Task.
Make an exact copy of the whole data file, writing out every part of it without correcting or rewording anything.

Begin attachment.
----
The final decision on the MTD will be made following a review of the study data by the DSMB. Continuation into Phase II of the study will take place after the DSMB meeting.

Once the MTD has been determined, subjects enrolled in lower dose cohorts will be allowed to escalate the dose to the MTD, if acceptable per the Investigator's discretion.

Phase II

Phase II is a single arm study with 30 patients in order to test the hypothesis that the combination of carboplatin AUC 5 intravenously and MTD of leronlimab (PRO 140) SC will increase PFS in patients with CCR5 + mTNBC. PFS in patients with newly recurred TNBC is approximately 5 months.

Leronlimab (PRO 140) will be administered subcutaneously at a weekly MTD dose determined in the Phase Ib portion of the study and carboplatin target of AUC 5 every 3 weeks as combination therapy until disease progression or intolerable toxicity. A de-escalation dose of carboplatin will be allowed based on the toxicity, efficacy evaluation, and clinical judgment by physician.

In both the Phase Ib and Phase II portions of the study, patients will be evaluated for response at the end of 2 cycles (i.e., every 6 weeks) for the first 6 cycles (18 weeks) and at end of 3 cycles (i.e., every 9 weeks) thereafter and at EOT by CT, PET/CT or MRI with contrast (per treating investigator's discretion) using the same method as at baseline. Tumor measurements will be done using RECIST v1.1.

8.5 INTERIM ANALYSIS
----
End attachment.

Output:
The final decision on the MTD will be made following a review of the study data by the DSMB. Continuation into Phase II of the study will take place after the DSMB meeting.

Once the MTD has been determined, subjects enrolled in lower dose cohorts will be allowed to escalate the dose to the MTD, if acceptable per the Investigator's discretion.

Phase II

Phase II is a single arm study with 30 patients in order to test the hypothesis that the combination of carboplatin AUC 5 intravenously and MTD of leronlimab (PRO 140) SC will increase PFS in patients with CCR5 + mTNBC. PFS in patients with newly recurred TNBC is approximately 5 months.

Leronlimab (PRO 140) will be administered subcutaneously at a weekly MTD dose determined in the Phase Ib portion of the study and carboplatin target of AUC 5 every 3 weeks as combination therapy until disease progression or intolerable toxicity. A de-escalation dose of carboplatin will be allowed based on the toxicity, efficacy evaluation, and clinical judgment by physician.

In both the Phase Ib and Phase II portions of the study, patients will be evaluated for response at the end of 2 cycles (i.e., every 6 weeks) for the first 6 cycles (18 weeks) and at end of 3 cycles (i.e., every 9 weeks) thereafter and at EOT by CT, PET/CT or MRI with contrast (per treating investigator's discretion) using the same method as at baseline. Tumor measurements will be done using RECIST v1.1.

8.5 INTERIM ANALYSIS